Two-Dimensional Materials Based OptoelectronicsView this Special Issue
Editorial | Open Access
Two-Dimensional Materials Based Optoelectronics
Recently, originating from the emerging and intensive research of graphene, there have been tremendous improvements in the area of two-dimensional (2D) materials (e.g., graphene, topological insulators, and black phosphorus) based optoelectronics. Their unique and novel characteristics strongly promoted the developments of condensed-matter physics, device physics, photonics, electronics, optoelectronics, and so on. The purpose of this feature issue is to present the state of recent progresses in the field, from fundamental physics (condensed-matter physics, device physics, and so on) to various applications of the emerging 2D materials. The feature issue covers various aspects of theoretical and experimental researches related to 2D materials based optoelectronics. Among plenty of submissions, we selected 8 papers for publication in the special issue.
The paper posted by S. Chen et al. demonstrates a home-made nonlinear response measurement system of 2D materials in sub-terahertz waveband. Using mutual frequency beating technology, they achieve the radiation of 0.1 THz wave with power up to 4 mW. Based on this sub-terahertz source, they measure the nonlinear response of topological insulator. The paper by G. Li et al. studies the optical group delay in a modified Otto configuration with graphene surface plasmon. The optical group delay can be tuned obviously, even from negative to positive, with variety of means (Fermi energy, relaxation time of graphene, distance between the coupling prism, and graphene). The paper by Z. Zeng et al. investigates the bistability in one-dimensional photonic crystal (1DPC) covered by graphene. By tuning the Femi energy and the number of graphene monolayers, the hysteresis and nonlinear lateral shift in 1DPCs can be controlled effectively.
The paper by Y. Cai proposes a submicrosecond passively Q-switching Er-doped fiber laser with black phosphorus (BP) as saturable absorber (SA). By taking full advantage of the ultra-fast relaxation time of BP SA and careful design of compact ring cavity, they obtain stable Q-switching pulses output with record duration of 742 ns experimentally. It indicates that BP-SA can be an effective SA for nanosecond Q-switching pulse generation. The paper by J. Wu et al. reports a high-power cladding-pumped Er,Yb codoped all-fiber laser with truly single transverse mode output. By using a pair of fiber Bragg gratings (FBGs), two pieces of standard single-mode fibers, and other careful cavity designs, they obtain a record high of output power with single-mode in an all-fiber single-mode Er,Yb codoped laser. The work by Z. Deng et al. investigates the generation of dispersive wave (DW) in normal group-velocity dispersion (GVD) region with photonic crystal fiber (PCF). Through controlling DW generation in gas-filled PCF with combined effects of self-steepening (SS) and chirp, one can achieve any wavelength artificially with controllable energy.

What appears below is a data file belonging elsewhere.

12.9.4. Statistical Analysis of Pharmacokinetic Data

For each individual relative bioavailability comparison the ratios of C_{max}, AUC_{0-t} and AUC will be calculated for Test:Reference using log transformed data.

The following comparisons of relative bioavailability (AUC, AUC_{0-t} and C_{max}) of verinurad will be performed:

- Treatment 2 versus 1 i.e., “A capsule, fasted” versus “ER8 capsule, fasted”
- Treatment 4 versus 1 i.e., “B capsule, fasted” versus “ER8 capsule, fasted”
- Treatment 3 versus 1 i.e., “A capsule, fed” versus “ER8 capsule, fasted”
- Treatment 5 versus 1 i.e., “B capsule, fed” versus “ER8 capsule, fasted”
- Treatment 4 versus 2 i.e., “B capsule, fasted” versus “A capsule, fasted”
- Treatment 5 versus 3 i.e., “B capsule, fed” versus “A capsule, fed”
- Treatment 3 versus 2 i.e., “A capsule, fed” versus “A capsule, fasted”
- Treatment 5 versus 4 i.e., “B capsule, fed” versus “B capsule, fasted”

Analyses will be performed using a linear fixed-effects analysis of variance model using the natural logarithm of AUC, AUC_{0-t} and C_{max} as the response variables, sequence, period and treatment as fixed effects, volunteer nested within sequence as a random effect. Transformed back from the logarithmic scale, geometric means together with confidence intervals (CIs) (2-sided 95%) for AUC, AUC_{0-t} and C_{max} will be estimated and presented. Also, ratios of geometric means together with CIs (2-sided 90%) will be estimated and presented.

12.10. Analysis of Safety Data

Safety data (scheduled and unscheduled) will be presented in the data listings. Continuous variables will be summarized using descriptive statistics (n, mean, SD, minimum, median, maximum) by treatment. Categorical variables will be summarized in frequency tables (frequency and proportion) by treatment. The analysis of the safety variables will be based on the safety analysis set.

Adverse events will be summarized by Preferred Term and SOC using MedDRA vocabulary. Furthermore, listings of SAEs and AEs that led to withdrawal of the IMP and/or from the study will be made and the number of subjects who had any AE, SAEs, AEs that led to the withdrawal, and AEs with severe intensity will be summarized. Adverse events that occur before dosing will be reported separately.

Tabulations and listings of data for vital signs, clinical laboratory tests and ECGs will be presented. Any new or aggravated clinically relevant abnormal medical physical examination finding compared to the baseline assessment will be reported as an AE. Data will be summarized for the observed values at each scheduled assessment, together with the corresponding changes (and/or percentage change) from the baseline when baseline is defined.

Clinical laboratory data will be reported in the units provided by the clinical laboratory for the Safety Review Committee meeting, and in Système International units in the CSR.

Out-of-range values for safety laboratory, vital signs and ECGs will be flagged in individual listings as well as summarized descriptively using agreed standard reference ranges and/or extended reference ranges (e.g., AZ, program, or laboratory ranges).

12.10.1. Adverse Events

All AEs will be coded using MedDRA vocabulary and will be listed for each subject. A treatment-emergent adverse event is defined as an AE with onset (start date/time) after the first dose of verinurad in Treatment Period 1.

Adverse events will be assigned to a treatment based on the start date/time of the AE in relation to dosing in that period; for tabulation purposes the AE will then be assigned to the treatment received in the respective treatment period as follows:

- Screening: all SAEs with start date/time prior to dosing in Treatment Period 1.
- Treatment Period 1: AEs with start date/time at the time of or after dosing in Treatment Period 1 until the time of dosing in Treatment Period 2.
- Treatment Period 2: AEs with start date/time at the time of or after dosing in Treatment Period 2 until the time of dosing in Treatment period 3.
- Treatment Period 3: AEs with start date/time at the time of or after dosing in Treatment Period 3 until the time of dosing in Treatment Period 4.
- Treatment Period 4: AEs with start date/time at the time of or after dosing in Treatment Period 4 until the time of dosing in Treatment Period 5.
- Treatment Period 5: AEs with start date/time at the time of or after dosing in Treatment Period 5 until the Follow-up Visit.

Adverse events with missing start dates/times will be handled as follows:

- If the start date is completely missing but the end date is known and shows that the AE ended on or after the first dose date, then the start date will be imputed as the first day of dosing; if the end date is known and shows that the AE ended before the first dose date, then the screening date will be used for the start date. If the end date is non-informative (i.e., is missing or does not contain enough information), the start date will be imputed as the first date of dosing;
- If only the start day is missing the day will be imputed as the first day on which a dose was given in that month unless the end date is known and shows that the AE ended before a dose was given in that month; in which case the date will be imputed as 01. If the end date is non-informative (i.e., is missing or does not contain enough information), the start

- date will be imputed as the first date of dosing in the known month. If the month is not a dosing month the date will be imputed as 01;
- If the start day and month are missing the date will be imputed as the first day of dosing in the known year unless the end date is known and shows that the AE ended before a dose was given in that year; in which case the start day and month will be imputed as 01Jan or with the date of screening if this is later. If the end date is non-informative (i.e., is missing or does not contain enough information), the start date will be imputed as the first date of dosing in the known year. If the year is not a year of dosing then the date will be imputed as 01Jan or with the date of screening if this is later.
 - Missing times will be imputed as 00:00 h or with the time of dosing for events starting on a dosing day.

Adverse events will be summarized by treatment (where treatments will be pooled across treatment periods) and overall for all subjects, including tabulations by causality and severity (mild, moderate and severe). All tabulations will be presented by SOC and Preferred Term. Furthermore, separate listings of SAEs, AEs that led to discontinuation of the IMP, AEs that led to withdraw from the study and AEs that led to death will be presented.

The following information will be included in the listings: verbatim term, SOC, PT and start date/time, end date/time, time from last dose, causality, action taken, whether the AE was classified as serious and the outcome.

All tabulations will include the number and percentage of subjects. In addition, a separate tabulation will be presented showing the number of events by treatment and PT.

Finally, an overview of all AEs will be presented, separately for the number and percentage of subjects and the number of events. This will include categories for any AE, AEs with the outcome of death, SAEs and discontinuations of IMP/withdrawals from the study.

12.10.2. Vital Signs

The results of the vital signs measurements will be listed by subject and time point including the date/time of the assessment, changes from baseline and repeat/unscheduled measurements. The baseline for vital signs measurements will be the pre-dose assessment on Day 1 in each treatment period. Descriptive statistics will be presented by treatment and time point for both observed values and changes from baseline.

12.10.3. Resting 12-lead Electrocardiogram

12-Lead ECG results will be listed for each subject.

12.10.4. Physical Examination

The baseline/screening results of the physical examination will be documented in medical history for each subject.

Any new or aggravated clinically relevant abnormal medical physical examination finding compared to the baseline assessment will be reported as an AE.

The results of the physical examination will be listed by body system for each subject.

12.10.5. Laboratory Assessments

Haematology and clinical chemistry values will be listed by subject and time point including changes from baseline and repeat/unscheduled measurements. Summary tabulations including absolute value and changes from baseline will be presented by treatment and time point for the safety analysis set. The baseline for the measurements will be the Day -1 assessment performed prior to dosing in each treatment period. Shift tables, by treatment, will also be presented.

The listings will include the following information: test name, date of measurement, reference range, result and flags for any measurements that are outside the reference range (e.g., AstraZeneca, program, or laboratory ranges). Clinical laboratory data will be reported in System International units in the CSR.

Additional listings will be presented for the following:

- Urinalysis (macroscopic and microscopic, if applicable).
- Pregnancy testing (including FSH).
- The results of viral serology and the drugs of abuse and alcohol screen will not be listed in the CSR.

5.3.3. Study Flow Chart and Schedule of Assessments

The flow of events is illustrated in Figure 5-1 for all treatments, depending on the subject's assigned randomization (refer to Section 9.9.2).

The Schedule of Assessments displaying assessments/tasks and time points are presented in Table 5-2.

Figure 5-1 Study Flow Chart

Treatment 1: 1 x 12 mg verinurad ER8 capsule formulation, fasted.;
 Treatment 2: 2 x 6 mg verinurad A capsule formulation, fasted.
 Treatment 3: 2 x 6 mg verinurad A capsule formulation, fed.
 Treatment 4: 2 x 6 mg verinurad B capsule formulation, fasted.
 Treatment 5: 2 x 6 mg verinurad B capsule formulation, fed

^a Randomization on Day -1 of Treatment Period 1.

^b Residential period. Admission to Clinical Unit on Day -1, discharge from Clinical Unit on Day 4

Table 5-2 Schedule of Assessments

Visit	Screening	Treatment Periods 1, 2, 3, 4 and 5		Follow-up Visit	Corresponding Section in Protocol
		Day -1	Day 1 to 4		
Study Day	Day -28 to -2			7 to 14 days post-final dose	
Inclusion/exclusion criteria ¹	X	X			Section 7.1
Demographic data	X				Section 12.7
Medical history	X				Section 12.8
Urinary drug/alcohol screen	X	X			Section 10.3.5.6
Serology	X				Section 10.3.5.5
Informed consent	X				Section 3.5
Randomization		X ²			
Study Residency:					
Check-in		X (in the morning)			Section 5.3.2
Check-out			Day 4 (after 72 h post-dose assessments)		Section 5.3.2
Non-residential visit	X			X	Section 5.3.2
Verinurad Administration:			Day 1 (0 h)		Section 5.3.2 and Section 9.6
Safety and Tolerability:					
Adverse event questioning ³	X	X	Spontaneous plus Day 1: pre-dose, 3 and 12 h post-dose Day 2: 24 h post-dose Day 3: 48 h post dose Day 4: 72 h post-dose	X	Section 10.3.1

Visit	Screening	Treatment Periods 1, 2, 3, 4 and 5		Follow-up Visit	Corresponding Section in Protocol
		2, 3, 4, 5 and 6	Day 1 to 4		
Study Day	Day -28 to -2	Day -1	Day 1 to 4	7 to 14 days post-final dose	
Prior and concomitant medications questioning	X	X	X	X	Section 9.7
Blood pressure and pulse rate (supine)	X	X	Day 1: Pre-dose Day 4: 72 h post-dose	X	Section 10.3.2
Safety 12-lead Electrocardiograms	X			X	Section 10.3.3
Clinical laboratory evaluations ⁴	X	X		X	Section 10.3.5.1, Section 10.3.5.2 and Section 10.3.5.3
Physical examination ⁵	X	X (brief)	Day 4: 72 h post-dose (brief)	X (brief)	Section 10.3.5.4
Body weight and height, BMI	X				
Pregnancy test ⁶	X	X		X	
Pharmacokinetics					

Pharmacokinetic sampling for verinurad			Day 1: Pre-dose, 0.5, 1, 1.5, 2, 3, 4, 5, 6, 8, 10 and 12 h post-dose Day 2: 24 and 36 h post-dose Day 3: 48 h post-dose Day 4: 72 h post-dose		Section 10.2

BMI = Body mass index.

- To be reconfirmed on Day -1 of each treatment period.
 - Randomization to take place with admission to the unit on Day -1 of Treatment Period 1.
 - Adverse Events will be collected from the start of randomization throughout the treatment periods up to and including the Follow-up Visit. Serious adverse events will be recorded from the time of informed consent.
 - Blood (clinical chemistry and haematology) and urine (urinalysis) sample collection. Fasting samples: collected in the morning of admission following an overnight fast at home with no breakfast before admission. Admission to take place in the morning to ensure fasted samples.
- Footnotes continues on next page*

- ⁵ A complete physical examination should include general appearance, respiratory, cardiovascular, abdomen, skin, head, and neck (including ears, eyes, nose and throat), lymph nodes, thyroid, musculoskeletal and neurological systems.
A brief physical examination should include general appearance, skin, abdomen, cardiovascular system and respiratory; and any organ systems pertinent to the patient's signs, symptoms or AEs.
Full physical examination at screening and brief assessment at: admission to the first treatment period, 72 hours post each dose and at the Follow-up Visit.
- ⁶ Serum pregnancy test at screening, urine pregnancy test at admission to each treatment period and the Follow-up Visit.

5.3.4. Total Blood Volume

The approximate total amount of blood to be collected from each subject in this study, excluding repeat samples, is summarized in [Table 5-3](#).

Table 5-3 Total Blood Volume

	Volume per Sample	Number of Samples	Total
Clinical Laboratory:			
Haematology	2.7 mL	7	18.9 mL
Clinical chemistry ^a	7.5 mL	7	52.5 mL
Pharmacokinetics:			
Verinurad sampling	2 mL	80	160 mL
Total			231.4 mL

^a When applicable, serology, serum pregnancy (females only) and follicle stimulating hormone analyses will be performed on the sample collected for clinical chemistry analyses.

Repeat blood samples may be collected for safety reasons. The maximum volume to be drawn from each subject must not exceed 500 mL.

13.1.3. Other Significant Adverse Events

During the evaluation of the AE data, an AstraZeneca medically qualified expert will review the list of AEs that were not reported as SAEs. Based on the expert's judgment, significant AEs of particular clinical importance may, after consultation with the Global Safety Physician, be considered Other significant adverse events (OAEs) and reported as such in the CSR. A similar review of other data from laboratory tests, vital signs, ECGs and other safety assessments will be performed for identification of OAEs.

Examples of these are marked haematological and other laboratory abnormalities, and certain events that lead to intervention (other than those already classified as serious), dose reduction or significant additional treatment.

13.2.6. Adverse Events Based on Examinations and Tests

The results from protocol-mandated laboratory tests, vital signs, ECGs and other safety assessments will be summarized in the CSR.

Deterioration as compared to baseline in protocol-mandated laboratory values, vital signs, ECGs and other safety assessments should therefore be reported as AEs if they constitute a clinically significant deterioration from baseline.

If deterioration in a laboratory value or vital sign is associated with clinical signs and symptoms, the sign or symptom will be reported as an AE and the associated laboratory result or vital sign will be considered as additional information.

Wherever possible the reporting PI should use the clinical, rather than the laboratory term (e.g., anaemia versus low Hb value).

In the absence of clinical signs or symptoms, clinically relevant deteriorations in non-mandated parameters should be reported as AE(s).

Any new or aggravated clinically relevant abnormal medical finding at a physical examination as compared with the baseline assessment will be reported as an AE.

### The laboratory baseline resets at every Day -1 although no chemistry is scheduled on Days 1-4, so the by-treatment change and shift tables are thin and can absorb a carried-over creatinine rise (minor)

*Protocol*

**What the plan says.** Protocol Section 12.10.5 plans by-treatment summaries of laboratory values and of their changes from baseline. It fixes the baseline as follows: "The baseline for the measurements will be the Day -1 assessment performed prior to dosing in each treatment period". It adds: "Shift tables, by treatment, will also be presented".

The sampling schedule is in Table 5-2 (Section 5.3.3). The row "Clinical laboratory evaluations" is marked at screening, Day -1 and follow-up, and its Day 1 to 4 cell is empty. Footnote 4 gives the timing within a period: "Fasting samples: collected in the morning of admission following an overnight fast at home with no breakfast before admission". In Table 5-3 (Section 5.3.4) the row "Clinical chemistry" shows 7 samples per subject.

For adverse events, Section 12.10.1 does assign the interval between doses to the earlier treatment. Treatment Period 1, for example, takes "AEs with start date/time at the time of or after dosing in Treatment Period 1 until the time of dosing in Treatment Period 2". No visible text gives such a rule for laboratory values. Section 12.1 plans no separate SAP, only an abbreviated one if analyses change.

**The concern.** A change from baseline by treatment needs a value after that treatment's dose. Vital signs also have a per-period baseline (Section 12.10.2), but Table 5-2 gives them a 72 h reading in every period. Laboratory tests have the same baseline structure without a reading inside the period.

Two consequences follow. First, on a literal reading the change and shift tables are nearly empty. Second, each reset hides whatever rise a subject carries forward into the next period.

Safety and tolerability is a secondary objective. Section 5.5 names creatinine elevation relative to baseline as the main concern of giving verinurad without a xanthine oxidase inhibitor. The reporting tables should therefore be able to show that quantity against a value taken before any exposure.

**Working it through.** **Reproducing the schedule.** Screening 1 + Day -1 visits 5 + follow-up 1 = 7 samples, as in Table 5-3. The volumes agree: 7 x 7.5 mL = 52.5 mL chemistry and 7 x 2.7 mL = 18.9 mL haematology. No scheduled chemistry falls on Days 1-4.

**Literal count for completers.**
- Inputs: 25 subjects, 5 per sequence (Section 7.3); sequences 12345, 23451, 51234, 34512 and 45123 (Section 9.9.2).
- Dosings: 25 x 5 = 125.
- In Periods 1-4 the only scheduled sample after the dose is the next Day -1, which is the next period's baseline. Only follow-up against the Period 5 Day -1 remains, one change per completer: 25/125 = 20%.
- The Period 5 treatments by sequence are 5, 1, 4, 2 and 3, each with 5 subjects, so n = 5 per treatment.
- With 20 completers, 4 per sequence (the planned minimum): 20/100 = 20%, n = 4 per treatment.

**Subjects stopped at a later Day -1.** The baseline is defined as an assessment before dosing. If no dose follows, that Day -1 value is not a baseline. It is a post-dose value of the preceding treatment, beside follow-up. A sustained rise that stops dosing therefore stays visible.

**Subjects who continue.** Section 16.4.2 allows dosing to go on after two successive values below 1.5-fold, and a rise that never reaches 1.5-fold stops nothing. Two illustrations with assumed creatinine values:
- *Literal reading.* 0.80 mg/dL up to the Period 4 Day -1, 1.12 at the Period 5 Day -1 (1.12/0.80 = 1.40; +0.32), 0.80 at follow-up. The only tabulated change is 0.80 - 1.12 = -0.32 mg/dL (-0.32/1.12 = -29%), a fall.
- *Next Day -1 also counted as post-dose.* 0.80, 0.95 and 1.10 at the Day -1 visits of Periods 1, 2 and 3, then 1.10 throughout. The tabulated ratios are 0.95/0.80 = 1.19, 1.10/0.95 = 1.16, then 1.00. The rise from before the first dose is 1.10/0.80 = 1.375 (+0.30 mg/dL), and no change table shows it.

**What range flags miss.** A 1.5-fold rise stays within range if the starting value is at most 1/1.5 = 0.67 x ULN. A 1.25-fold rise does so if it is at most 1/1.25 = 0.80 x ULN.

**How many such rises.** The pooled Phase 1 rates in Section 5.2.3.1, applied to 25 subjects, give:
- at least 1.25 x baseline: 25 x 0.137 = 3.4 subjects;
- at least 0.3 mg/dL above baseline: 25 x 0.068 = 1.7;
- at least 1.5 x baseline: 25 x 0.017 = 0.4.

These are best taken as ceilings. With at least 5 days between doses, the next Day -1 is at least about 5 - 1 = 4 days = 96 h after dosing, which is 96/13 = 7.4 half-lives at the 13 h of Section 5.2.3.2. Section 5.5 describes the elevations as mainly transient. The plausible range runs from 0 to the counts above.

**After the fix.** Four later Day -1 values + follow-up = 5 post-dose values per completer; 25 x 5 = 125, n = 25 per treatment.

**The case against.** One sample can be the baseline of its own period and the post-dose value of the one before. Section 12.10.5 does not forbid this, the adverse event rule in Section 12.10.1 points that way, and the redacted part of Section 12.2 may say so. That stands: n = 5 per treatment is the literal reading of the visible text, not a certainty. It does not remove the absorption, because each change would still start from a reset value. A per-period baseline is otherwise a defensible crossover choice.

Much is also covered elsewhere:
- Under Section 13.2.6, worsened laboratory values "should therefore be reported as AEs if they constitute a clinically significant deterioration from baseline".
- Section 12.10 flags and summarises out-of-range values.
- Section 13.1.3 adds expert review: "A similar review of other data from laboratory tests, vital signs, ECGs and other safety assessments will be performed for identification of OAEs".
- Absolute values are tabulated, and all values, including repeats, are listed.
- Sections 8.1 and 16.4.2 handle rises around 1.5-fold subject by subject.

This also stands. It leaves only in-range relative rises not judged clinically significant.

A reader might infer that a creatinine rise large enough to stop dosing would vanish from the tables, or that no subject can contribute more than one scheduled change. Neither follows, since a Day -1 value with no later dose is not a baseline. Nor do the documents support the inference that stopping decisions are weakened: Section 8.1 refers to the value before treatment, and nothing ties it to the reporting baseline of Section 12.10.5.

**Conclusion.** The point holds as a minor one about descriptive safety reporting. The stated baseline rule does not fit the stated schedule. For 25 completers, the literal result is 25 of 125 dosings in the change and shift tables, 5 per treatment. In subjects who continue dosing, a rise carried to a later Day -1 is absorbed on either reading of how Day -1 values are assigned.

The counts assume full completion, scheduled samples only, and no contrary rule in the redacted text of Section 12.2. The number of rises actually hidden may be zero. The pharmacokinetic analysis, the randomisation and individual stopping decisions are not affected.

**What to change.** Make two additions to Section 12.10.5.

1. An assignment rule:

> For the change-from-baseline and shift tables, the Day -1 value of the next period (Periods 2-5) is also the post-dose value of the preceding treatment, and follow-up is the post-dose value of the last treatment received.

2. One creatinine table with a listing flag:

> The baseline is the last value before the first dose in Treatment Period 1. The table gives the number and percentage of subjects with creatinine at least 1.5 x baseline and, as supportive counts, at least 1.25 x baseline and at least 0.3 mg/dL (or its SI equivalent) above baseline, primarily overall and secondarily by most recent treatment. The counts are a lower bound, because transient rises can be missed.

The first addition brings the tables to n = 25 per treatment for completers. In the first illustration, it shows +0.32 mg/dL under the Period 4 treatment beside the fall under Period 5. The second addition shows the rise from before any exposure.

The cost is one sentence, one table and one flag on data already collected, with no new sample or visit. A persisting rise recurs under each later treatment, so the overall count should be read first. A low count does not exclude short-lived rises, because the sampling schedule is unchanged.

The paper by M. Su et al. proposes a novel equalizing Dammann vortex grating (EDVG) to realize orbital angular momentum (OAM) signal demultiplexing and channel equalization. By suppressing odd diffraction orders and adjusting grating structure, the total diffraction efficiency of EDVG can be highly improved. Therefore, the bit error rate (BER) of each OAM channel can be decreased sharply.
The paper by Y. Chen et al. demonstrates random optical field with special autocorrelation which is different from the general autocorrelation with a Gaussian function. The speckle with special autocorrelation has self-healing effect. The self-healing process is affected by the size of obstruction and the coherence of the speckle but is almost not affected by the shape of obstruction.
Copyright © 2017 Yu Chen et al. This is an open access article distributed under the Creative Commons Attribution License, which permits unrestricted use, distribution, and reproduction in any medium, provided the original work is properly cited.